- Squeeze your muscles as if you're trying to stop peeing.
- Hold it for three seconds, then release it for three.
- Repeat 10 times.
6. Check your meds.
Talk to your healthcare provider before using any supplements, herbs, or over-the-counter (OTC) medications. Even something as common as ibuprofen may be dangerous for pregnant people (according to the National Health Service, ibuprofen during pregnancy can harm the fetus’s kidneys and circulation, as well as increase your risk of miscarriage). Consult with your doctor before using any medication, prescription or otherwise.
7. Apply sunscreen.
Pregnancy can render your skin more susceptible to the sun's rays, making you more prone to sunburns and chloasma (dark and blotchy spots on the face). To safeguard your skin, use sunscreen with a sun protection factor (SPF) of 30 or higher. Numerous brands now offer chemical-free options for added safety. Wearing a wide-brimmed hat and sunglasses provides further protection against harmful UV radiation. While there is no conclusive evidence linking tanning bed usage to fetal harm, experts strongly recommend avoiding them during pregnancy.
8. Be cautious with spa treatments.
Pregnancy is undoubtedly a period when self-care and pampering are important, but you have to exercise caution. Experts recommend staying away from saunas and hot tubs as they can lead to overheating. Similarly, certain essential oils have the potential to induce uterine contractions, particularly during the first and second trimesters (like juniper, rosemary, and clary sage). It’s essential to consult with your massage therapist to ensure that only safe oils are used.
9. Invest in comfy shoes.
Finally, a perfect justification to indulge in shoe shopping! As your pregnancy progresses, you may notice changes in your feet. This is because the natural weight gain during pregnancy disrupts your center of gravity, exerting additional pressure on your feet. Over time, this increased pressure can lead to uncomfortable overpronation, causing your feet to flatten. Fluid retention is also common during pregnancy, which can result in swelling of the feet and ankles. That’s why it’s essential to wear comfortable shoes that do not restrict your feet. Taking breaks throughout the day to elevate your feet is also important to prevent fatigue and reduce swelling in the feet, legs, and ankles.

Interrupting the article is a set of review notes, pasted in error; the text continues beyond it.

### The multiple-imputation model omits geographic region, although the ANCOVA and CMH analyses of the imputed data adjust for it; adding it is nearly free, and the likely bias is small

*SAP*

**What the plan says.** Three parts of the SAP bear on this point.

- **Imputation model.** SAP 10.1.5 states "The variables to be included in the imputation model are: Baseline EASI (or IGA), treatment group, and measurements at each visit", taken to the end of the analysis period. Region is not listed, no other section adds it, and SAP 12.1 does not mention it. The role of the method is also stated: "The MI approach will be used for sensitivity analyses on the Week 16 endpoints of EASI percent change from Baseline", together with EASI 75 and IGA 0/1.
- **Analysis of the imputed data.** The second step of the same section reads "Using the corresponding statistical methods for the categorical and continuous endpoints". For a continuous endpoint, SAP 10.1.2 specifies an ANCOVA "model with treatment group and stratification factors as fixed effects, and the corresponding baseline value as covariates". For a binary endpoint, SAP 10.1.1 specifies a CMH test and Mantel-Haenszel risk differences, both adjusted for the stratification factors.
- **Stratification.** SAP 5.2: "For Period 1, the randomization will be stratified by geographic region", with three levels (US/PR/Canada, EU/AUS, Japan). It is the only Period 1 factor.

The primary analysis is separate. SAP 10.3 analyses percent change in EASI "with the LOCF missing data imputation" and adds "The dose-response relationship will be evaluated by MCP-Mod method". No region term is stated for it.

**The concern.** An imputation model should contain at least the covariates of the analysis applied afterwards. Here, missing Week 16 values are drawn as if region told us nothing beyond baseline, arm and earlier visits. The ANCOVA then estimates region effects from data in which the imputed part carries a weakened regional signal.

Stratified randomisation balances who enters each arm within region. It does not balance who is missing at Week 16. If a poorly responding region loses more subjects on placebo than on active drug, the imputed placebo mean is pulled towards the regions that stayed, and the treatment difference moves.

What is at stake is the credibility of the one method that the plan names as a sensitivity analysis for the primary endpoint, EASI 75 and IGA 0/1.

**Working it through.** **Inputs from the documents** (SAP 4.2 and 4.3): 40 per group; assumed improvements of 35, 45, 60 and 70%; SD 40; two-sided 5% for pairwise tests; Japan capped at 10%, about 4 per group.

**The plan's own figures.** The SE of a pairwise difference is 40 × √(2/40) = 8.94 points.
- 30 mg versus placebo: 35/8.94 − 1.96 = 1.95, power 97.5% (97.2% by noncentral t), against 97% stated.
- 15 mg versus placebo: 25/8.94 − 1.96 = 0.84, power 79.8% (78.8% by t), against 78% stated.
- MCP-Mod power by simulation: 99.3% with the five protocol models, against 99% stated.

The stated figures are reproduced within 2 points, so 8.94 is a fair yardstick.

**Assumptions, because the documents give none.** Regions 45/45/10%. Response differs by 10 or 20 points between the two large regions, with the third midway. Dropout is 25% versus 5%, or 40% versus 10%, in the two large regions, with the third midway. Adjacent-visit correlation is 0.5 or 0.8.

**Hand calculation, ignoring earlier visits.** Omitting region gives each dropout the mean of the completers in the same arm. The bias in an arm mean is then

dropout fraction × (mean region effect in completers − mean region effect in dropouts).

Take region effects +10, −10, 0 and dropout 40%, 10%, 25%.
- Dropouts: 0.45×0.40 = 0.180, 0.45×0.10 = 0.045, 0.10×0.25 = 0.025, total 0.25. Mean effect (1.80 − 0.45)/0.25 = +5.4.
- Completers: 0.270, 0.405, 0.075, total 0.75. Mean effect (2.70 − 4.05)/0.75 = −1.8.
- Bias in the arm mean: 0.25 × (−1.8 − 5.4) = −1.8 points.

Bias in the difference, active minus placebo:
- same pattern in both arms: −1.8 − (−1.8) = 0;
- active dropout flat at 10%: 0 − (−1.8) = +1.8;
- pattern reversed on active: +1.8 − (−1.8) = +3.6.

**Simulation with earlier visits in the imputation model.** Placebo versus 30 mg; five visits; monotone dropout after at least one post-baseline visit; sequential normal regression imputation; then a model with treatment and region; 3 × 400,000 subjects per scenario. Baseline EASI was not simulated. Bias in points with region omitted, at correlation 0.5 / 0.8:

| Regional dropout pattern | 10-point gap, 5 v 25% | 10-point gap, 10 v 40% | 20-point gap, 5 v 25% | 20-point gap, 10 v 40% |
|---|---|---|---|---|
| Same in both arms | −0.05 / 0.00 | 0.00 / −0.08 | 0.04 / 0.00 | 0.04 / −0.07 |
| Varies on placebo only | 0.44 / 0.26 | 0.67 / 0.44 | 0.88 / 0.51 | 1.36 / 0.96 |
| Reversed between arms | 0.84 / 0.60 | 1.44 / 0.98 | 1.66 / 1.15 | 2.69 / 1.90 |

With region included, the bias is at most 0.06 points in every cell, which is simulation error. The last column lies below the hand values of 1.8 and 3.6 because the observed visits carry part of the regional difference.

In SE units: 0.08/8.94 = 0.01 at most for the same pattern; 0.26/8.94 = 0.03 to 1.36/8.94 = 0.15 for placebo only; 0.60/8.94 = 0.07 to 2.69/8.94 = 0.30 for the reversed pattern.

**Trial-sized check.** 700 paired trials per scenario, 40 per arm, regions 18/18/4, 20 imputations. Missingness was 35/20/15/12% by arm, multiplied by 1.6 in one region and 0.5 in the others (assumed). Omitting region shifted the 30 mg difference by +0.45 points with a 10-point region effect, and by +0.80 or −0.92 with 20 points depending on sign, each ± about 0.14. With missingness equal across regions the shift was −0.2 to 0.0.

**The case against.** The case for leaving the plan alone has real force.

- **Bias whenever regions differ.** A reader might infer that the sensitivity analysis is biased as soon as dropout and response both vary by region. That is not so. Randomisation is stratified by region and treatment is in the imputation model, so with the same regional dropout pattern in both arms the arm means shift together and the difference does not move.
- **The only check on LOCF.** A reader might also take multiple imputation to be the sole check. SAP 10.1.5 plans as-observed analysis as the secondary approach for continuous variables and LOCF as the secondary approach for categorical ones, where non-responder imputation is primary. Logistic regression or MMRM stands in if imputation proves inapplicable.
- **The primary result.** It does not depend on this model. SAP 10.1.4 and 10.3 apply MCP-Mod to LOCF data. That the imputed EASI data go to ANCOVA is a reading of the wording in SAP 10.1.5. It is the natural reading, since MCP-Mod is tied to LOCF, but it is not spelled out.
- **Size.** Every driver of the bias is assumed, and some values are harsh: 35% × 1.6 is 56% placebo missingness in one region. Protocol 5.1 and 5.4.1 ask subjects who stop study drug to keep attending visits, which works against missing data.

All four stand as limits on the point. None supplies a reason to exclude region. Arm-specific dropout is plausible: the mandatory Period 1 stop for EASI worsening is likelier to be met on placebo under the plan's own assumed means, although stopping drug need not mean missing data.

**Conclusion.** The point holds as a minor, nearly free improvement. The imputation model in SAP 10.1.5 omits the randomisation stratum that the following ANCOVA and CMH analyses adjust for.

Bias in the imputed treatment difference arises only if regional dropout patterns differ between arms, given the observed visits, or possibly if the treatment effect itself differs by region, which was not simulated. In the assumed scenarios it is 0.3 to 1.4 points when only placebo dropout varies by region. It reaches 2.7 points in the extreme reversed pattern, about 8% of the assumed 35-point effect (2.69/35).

10. Read up on postpartum depression and learn the symptoms.
While you may be familiar with postpartum depression, you may be surprised to learn that a whopping 10 percent to 20 percent of pregnant individuals experience symptoms of major depression during pregnancy. This can potentially heighten the risk of preterm labor. If you find yourself inexplicably feeling sad, angry, guilty, losing interest in activities you typically enjoy, or experiencing excessive sleep, it is essential to inform your doctor. Therapy, participation in a support group, prescription of antidepressant medication, or a combination of these approaches can help you feel better. It’s important to note that not all antidepressants are considered safe during pregnancy so consult with a healthcare provider who has expertise in pregnancy-related mental health concerns. To locate a prenatal/postpartum support organization in your locality, you can visit Postpartum Support International.
Disclaimer: The information on our site is NOT medical advice for any specific person or condition. It is only meant as general information. Please contact your health provider if you have any medical questions or concerns about your child or yourself.